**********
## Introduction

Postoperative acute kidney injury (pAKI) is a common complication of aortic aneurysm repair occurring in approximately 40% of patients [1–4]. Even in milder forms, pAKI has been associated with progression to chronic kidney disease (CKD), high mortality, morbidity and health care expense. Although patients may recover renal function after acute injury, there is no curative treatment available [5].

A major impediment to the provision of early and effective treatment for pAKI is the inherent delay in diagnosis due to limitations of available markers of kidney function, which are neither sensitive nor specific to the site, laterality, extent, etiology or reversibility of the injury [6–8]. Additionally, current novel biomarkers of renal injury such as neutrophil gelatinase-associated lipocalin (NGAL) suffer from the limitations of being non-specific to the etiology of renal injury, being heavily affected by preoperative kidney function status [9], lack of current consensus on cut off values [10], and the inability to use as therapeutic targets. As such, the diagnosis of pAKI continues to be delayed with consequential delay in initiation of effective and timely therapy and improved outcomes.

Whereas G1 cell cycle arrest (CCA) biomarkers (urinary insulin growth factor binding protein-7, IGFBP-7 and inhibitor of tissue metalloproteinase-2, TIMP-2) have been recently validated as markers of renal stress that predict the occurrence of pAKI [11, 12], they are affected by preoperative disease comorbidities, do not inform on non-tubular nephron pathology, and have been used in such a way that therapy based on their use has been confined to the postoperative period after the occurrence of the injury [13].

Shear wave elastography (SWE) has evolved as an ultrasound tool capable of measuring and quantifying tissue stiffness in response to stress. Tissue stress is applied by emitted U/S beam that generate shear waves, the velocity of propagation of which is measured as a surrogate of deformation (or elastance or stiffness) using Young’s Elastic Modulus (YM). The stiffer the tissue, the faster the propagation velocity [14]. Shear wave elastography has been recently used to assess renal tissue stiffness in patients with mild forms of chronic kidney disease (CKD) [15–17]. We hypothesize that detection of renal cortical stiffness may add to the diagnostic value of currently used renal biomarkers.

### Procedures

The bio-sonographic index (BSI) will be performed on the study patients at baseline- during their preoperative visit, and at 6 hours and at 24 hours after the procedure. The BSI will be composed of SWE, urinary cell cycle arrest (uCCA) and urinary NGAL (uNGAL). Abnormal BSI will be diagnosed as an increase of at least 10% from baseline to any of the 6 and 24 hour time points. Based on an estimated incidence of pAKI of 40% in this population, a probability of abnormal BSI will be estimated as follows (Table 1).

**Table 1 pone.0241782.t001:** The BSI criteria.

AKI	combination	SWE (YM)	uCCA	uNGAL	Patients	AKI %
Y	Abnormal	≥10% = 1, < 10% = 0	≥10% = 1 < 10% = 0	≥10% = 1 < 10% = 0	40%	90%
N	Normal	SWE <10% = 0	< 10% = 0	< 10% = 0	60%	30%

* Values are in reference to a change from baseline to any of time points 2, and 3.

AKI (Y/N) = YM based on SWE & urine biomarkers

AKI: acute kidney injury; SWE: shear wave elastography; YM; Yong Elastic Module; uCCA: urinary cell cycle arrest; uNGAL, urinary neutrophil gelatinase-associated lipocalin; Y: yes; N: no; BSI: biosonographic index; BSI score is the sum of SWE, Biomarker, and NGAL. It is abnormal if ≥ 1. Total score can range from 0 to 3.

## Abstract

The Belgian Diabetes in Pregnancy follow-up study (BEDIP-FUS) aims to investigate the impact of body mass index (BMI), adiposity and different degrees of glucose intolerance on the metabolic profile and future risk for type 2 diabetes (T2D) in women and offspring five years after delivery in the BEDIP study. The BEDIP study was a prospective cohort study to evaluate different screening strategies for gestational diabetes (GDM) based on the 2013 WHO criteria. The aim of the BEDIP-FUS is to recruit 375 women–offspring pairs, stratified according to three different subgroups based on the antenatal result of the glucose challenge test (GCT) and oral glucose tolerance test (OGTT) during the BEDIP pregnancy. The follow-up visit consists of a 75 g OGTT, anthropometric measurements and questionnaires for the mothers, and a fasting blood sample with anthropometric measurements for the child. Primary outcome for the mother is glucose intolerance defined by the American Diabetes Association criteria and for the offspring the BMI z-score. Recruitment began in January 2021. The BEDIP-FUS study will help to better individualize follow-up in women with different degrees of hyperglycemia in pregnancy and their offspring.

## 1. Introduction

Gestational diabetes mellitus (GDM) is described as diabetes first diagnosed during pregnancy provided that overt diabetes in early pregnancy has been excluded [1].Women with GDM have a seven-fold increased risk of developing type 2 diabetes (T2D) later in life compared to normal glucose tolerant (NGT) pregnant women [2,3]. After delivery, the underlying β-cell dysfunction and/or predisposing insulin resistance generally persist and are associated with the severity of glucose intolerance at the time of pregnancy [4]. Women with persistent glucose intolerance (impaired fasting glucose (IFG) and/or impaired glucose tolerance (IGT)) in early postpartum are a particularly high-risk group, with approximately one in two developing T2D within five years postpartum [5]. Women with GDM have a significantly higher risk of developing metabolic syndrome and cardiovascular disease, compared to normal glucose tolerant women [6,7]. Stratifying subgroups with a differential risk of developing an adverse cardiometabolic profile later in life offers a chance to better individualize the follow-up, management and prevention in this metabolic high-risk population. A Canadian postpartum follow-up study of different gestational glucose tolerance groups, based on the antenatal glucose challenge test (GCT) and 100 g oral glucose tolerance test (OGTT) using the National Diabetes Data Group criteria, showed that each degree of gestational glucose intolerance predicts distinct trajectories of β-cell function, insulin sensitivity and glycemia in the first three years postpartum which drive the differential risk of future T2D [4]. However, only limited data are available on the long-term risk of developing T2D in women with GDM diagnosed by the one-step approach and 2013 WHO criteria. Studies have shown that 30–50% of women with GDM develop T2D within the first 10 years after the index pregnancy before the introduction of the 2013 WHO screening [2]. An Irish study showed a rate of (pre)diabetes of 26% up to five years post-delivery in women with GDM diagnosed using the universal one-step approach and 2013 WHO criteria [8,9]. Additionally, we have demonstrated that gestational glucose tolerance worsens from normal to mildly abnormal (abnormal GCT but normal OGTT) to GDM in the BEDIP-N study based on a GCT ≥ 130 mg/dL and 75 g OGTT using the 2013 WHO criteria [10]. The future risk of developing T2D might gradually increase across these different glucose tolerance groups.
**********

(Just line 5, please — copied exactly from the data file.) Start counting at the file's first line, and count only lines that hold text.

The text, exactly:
Shear wave elastography (SWE) has evolved as an ultrasound tool capable of measuring and quantifying tissue stiffness in response to stress. Tissue stress is applied by emitted U/S beam that generate shear waves, the velocity of propagation of which is measured as a surrogate of deformation (or elastance or stiffness) using Young’s Elastic Modulus (YM). The stiffer the tissue, the faster the propagation velocity [14]. Shear wave elastography has been recently used to assess renal tissue stiffness in patients with mild forms of chronic kidney disease (CKD) [15–17]. We hypothesize that detection of renal cortical stiffness may add to the diagnostic value of currently used renal biomarkers.